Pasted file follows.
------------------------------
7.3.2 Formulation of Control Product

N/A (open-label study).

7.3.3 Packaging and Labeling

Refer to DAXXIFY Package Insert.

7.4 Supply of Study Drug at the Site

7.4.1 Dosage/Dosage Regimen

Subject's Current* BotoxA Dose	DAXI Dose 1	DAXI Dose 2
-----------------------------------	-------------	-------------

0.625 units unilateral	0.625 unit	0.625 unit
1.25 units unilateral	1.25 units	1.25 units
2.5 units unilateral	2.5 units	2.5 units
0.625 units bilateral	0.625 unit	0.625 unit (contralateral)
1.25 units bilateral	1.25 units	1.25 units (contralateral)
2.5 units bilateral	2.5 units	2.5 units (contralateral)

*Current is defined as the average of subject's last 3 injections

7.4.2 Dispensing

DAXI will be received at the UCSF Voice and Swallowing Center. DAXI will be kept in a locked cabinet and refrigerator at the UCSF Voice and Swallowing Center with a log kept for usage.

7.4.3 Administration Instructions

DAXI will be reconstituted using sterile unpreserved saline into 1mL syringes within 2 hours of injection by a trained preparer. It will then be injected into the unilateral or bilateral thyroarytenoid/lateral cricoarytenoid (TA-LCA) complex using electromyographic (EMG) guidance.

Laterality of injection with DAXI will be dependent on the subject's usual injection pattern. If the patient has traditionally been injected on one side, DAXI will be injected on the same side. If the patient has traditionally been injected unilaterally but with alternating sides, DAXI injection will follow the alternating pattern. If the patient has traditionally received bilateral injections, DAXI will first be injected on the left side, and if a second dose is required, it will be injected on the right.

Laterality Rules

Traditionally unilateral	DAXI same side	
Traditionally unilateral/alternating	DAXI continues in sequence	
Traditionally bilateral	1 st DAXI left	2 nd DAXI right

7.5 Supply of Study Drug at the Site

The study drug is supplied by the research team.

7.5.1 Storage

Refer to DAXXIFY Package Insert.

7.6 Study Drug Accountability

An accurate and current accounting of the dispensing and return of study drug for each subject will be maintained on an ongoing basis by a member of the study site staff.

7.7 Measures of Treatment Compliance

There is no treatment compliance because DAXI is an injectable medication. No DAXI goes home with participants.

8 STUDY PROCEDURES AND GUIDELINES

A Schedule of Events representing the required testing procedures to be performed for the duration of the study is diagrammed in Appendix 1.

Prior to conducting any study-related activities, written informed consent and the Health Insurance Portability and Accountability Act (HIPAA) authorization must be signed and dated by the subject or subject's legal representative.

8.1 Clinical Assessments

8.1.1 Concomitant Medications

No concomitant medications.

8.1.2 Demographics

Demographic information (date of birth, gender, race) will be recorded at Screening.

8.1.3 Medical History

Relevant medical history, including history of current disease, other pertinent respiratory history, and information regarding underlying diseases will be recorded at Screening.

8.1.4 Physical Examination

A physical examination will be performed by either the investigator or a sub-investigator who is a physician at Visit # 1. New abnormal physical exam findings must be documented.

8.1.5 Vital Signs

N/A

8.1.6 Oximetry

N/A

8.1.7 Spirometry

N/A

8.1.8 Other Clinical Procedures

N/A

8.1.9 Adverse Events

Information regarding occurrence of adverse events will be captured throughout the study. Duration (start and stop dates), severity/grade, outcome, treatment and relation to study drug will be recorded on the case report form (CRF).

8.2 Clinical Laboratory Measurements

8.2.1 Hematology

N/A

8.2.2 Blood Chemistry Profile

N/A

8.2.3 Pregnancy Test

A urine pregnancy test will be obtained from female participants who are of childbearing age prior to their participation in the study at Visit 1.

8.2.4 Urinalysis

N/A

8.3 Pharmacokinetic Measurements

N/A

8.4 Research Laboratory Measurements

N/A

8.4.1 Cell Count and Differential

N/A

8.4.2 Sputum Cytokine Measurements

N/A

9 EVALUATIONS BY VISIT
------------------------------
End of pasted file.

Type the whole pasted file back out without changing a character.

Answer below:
7.3.2 Formulation of Control Product

N/A (open-label study).

7.3.3 Packaging and Labeling

Refer to DAXXIFY Package Insert.

7.4 Supply of Study Drug at the Site

7.4.1 Dosage/Dosage Regimen

Subject's Current* BotoxA Dose	DAXI Dose 1	DAXI Dose 2
-----------------------------------	-------------	-------------

0.625 units unilateral	0.625 unit	0.625 unit
1.25 units unilateral	1.25 units	1.25 units
2.5 units unilateral	2.5 units	2.5 units
0.625 units bilateral	0.625 unit	0.625 unit (contralateral)
1.25 units bilateral	1.25 units	1.25 units (contralateral)
2.5 units bilateral	2.5 units	2.5 units (contralateral)

*Current is defined as the average of subject's last 3 injections

7.4.2 Dispensing

DAXI will be received at the UCSF Voice and Swallowing Center. DAXI will be kept in a locked cabinet and refrigerator at the UCSF Voice and Swallowing Center with a log kept for usage.

7.4.3 Administration Instructions

DAXI will be reconstituted using sterile unpreserved saline into 1mL syringes within 2 hours of injection by a trained preparer. It will then be injected into the unilateral or bilateral thyroarytenoid/lateral cricoarytenoid (TA-LCA) complex using electromyographic (EMG) guidance.

Laterality of injection with DAXI will be dependent on the subject's usual injection pattern. If the patient has traditionally been injected on one side, DAXI will be injected on the same side. If the patient has traditionally been injected unilaterally but with alternating sides, DAXI injection will follow the alternating pattern. If the patient has traditionally received bilateral injections, DAXI will first be injected on the left side, and if a second dose is required, it will be injected on the right.

Laterality Rules

Traditionally unilateral	DAXI same side	
Traditionally unilateral/alternating	DAXI continues in sequence	
Traditionally bilateral	1 st DAXI left	2 nd DAXI right

7.5 Supply of Study Drug at the Site

The study drug is supplied by the research team.

7.5.1 Storage

Refer to DAXXIFY Package Insert.

7.6 Study Drug Accountability

An accurate and current accounting of the dispensing and return of study drug for each subject will be maintained on an ongoing basis by a member of the study site staff.

7.7 Measures of Treatment Compliance

There is no treatment compliance because DAXI is an injectable medication. No DAXI goes home with participants.

8 STUDY PROCEDURES AND GUIDELINES

A Schedule of Events representing the required testing procedures to be performed for the duration of the study is diagrammed in Appendix 1.

Prior to conducting any study-related activities, written informed consent and the Health Insurance Portability and Accountability Act (HIPAA) authorization must be signed and dated by the subject or subject's legal representative.

8.1 Clinical Assessments

8.1.1 Concomitant Medications

No concomitant medications.

8.1.2 Demographics

Demographic information (date of birth, gender, race) will be recorded at Screening.

8.1.3 Medical History

Relevant medical history, including history of current disease, other pertinent respiratory history, and information regarding underlying diseases will be recorded at Screening.

8.1.4 Physical Examination

A physical examination will be performed by either the investigator or a sub-investigator who is a physician at Visit # 1. New abnormal physical exam findings must be documented.

8.1.5 Vital Signs

N/A

8.1.6 Oximetry

N/A

8.1.7 Spirometry

N/A

8.1.8 Other Clinical Procedures

N/A

8.1.9 Adverse Events

Information regarding occurrence of adverse events will be captured throughout the study. Duration (start and stop dates), severity/grade, outcome, treatment and relation to study drug will be recorded on the case report form (CRF).

8.2 Clinical Laboratory Measurements

8.2.1 Hematology

N/A

8.2.2 Blood Chemistry Profile

N/A

8.2.3 Pregnancy Test

A urine pregnancy test will be obtained from female participants who are of childbearing age prior to their participation in the study at Visit 1.

8.2.4 Urinalysis

N/A

8.3 Pharmacokinetic Measurements

N/A

8.4 Research Laboratory Measurements

N/A

8.4.1 Cell Count and Differential

N/A

8.4.2 Sputum Cytokine Measurements

N/A

9 EVALUATIONS BY VISIT